The compiler can generate position-independent code under the -K pic option. Whereas the code within a dynamic executable is usually tied to a fixed address in memory, position-independent code can be loaded anywhere in the address space of a process. Because the code is not tied to a specific address, it will execute correctly without page modification at a different address in each process that uses it. This code creates programs that require the smallest amount of page modification at runtime.
When you use position-independent code, relocatable references are generated as an indirection that use data in the shared object's data segment. The text segment code remains read-only, and all relocation updates are applied to corresponding entries within the data segment. See Global Offset Table (Processor-Specific) and Procedure Linkage Table (Processor-Specific) for more details on the use of these two sections.
If a shared object is built from code that is not position-independent, the text segment will usually require a large number of relocations to be performed at runtime. Although the runtime linker is equipped to handle this, the system overhead this creates can cause serious performance degradation.
You can identify a shared object that requires relocations against its text segment. Use dump(1) and inspect the output for any TEXTREL entry. For example:
$ cc -o libfoo.so.1 -G -R. foo.c $ dump -Lv libfoo.so.1 | grep TEXTREL  TEXTREL 0
The value of the TEXTREL entry is irrelevant. Its presence in a shared object indicates that text relocations exist.
To prevent the creation of a shared object that contains text relocations use the link-editor's -z text flag. This flag causes the link-editor to generate diagnostics indicating the source of any non-position-independent code used as input. Such code results in a failure to generate the intended shared object. For example:
$ cc -o libfoo.so.1 -z text -G -R. foo.c Text relocation remains referenced against symbol offset in file foo 0x0 foo.o bar 0x8 foo.o ld: fatal: relocations remain against allocatable but \ non-writable sections
Two relocations are generated against the text segment because of the non-position-independent code generated from the file foo.o. Where possible, these diagnostics indicate any symbolic references that are required to carry out the relocations. In this case, the relocations are against the symbols foo and bar.
Another common cause of creating text relocations when generating a shared object is by including hand-written assembler code that has not been coded with the appropriate position-independent prototypes.
You may want to experiment with some simple source files to determine coding sequences that enable position-independence. Use the compilers ability to generate intermediate assembler output.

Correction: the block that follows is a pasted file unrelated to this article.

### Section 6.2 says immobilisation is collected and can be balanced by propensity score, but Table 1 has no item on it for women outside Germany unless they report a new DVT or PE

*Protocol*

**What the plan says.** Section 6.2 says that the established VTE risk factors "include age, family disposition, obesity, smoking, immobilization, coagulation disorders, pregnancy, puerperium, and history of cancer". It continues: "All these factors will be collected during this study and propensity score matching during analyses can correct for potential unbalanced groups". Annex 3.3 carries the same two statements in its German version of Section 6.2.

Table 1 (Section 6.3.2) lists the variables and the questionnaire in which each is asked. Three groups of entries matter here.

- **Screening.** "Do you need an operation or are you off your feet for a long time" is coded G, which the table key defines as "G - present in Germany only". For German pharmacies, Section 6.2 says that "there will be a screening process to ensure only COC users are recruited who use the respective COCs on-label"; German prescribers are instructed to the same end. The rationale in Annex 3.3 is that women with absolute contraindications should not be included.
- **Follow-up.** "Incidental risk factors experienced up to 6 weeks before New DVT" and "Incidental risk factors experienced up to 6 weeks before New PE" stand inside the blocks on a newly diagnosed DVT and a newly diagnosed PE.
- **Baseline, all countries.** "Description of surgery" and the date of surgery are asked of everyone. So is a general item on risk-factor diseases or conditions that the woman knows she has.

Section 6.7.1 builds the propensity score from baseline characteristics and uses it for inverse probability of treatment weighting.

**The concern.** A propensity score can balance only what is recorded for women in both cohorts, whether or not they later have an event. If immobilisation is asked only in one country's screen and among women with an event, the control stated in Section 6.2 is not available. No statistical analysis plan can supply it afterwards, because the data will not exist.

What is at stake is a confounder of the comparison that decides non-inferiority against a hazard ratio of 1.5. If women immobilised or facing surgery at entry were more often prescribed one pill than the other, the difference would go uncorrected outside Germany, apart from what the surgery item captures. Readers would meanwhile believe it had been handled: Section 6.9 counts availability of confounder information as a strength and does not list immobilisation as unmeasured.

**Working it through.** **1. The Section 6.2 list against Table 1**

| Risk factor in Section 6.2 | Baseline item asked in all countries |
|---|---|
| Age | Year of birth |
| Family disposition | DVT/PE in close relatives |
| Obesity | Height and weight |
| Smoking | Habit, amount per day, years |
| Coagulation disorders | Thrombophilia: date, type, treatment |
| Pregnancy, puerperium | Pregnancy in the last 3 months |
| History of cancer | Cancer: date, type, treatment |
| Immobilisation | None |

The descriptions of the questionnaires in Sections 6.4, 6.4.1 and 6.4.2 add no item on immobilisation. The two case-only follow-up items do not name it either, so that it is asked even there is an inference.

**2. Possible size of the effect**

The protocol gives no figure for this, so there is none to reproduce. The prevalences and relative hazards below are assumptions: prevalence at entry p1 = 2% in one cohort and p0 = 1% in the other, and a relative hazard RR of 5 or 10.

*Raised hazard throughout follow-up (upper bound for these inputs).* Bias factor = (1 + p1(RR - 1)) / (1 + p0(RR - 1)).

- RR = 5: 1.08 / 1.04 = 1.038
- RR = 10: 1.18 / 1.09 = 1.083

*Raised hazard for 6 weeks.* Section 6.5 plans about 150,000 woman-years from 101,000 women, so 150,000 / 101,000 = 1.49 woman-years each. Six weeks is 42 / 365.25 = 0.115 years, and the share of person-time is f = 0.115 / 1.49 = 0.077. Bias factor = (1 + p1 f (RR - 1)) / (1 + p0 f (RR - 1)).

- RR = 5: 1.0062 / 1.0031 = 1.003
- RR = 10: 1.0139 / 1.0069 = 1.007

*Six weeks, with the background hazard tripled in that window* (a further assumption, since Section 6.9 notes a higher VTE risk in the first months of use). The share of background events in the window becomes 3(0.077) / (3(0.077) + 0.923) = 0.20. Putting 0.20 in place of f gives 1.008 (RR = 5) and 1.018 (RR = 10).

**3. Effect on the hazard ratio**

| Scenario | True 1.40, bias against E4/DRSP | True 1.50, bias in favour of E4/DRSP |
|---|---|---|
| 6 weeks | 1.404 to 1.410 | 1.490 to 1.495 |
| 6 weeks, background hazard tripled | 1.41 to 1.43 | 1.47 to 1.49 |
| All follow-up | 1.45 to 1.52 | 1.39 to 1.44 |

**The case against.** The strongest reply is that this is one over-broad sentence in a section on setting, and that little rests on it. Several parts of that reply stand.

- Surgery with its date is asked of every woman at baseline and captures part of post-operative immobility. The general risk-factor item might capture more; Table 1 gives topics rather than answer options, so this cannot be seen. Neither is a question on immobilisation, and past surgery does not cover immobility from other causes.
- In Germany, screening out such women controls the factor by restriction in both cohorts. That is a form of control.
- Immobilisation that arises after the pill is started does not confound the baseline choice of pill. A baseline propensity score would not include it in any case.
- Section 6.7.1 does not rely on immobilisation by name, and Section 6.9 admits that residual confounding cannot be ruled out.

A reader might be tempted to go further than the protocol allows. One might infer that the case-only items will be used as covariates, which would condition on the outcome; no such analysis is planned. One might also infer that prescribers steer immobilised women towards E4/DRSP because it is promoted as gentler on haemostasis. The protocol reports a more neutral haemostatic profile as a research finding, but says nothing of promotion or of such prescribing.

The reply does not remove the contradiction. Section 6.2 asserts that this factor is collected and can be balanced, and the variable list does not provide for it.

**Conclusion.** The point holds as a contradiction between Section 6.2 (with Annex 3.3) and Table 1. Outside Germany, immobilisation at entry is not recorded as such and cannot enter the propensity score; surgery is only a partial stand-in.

For SPARC binaries, a subtle difference between the -K pic option and an alternative -K PIC option affects references to global offset table entries. See Global Offset Table (Processor-Specific).
The global offset table is an array of pointers, the size of whose entries are constant for 32–bit (4–bytes) and 64–bit (8–bytes). The following code sequence makes reference to an entry under -K pic:
ld [%l7 + j], %o0 ! load &j into %o0
This code sequence provides a 13–bit displacement constant for the global offset table entry. This displacement therefore provides for 2048 unique entries for 32–bit objects, and 1024 unique entries for 64–bit objects. If an object is built that requires more than the available number of entries, the link-editor produces a fatal error:
$ cc -K pic -G -o lobfoo.so.1 a.o b.o ... z.o ld: fatal: too many symbols require `small' PIC references: have 2050, maximum 2048 -- recompile some modules -K PIC.
To overcome this error condition, compile some of the input relocatable objects with the -K PIC option. This option provides a 32–bit constant for the global offset table entry:
sethi %hi(j), %g1 or %g1, %lo(j), %g1 ! get 32-bit constant GOT offset ld [%l7 + %g1], %o0 ! load &j into %o0
You can investigate the global offset table requirements of an object using elfdump(1) with the -G option. You can also examine the processing of these entries during a link-edit using the link-editors debugging tokens -D got,detail.
Ideally, frequently accessed data items benefit from using the -K pic model. You can reference a single entry using both models. However, determining which relocatable objects should be compiled with either option can be time consuming, and the performance improvement realized small. A recompilation of all relocatable objects with the -K PIC option is typically easier.